SUNY JCC Health Centers Help Students Achieve Happy, Healthy & Successful Lives


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For 20 years, Charlene Johnson has been the first point of contact and a friendly face for students seeking care from the health center at SUNY Jamestown Community College.

As an administrative assistant, she has witnessed many changes over the last two decades in the way the college cares for students. The greatest change, Johnson said, is the growing number of students coming for help with mental health challenges and, in turn, how JCC has adapted to meet those needs.

“It’s a lot bigger,” she said.

While it might seem obvious for a student to venture to the health center for help with a headache or another physical ailment, that only scratches the surface of care they can receive from JCC’s health center staff.

“We use a holistic model,” said Paula Snyder, the executive director of the Cattaraugus County Campus and longtime former nurse manager at the college. “We take care of the mind, body, and spirit of the student. Those three sound elements equal academic success. We support the academic path of the student through that.”

It was welcomed news on campus when JCC’s health centers opened to students and employees for the first time in nearly a year this past March. Their operating hours for the fall period are 8:30 a.m. to 4:30 p.m. Monday through Friday at the college’s Jamestown and Cattaraugus County campuses.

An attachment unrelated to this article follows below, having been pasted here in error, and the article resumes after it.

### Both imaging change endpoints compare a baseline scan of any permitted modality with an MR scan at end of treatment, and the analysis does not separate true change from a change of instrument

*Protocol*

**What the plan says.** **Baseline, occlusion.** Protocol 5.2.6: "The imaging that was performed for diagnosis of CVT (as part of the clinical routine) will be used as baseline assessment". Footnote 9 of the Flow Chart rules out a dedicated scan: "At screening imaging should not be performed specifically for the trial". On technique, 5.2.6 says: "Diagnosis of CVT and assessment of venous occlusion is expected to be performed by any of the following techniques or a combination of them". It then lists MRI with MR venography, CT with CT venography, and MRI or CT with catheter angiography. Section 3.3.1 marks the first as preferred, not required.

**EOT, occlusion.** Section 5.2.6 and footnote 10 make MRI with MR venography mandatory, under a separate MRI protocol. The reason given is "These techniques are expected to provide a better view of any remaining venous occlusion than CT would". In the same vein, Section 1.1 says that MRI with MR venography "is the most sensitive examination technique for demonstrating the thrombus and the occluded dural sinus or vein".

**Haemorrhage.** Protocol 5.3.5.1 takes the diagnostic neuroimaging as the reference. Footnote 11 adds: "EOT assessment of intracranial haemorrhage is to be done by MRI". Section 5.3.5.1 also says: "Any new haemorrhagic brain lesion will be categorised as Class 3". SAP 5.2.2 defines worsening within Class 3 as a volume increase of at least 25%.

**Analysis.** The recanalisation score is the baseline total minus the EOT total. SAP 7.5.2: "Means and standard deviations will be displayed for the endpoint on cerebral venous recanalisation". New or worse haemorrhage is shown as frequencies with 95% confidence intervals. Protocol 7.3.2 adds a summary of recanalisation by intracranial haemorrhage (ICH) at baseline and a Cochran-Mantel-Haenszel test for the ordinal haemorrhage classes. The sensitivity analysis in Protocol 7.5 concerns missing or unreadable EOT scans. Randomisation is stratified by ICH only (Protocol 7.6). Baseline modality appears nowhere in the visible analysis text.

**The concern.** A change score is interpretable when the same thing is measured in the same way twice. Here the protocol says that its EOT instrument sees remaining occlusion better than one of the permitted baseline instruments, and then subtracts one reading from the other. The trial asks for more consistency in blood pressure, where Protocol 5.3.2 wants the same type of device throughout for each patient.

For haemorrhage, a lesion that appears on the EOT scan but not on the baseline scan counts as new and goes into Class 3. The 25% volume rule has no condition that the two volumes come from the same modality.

The centers are led by registered nurses Kathy Manhart in Jamestown and Roger Johnson on the Cattaraugus County Campus in Olean.

Manhart came to JCC full time two years ago after subbing at the college and for Jamestown Public Schools. More than once she has seen a student stop in for a minor physical problem only to linger in the office to chat after being treated.

Following 30 years of hospital work, she has enjoyed building relationships with students — an element, she said, is vital to being a good college nurse.

“You take care of the immediate needs, but you have the ability to establish a rapport and friendship with the students, and they will come back with other concerns,” Manhart said. “That’s been one of the really nice things about being here in a college setting is you get to see the students repeatedly and establish a rapport and trust. When they come to you because they have a massive head cold, you have the opportunity to let them see you and feel the care that we give in the health center, and then they come back for other issues as well.”

Roger Johnson said the college’s health center is “a safe space where students can come and feel safe.”

“We build trust,” he said.

“Sometimes,” he added “people just need someone to talk to, and by speaking with them we can make the determination whether it’s something they just need to get off their chest as opposed to needing to speak to a counselor.”